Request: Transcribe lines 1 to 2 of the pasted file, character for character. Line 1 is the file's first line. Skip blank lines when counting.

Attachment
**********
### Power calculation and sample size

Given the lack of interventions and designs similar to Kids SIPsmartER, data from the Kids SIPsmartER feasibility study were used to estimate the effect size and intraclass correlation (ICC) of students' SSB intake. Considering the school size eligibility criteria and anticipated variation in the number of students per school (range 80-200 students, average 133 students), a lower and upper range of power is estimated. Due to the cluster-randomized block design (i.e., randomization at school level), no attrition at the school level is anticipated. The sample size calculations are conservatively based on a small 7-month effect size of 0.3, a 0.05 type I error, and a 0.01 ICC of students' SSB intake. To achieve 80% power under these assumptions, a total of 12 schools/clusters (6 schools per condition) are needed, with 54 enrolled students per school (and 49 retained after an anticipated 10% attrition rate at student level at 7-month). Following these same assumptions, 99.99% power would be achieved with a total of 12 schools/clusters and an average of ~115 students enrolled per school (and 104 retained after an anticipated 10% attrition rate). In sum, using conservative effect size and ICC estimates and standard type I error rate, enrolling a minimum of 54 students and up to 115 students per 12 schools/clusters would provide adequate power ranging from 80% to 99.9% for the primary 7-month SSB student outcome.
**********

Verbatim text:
### Power calculation and sample size

Given the lack of interventions and designs similar to Kids SIPsmartER, data from the Kids SIPsmartER feasibility study were used to estimate the effect size and intraclass correlation (ICC) of students' SSB intake. Considering the school size eligibility criteria and anticipated variation in the number of students per school (range 80-200 students, average 133 students), a lower and upper range of power is estimated. Due to the cluster-randomized block design (i.e., randomization at school level), no attrition at the school level is anticipated. The sample size calculations are conservatively based on a small 7-month effect size of 0.3, a 0.05 type I error, and a 0.01 ICC of students' SSB intake. To achieve 80% power under these assumptions, a total of 12 schools/clusters (6 schools per condition) are needed, with 54 enrolled students per school (and 49 retained after an anticipated 10% attrition rate at student level at 7-month). Following these same assumptions, 99.99% power would be achieved with a total of 12 schools/clusters and an average of ~115 students enrolled per school (and 104 retained after an anticipated 10% attrition rate). In sum, using conservative effect size and ICC estimates and standard type I error rate, enrolling a minimum of 54 students and up to 115 students per 12 schools/clusters would provide adequate power ranging from 80% to 99.9% for the primary 7-month SSB student outcome.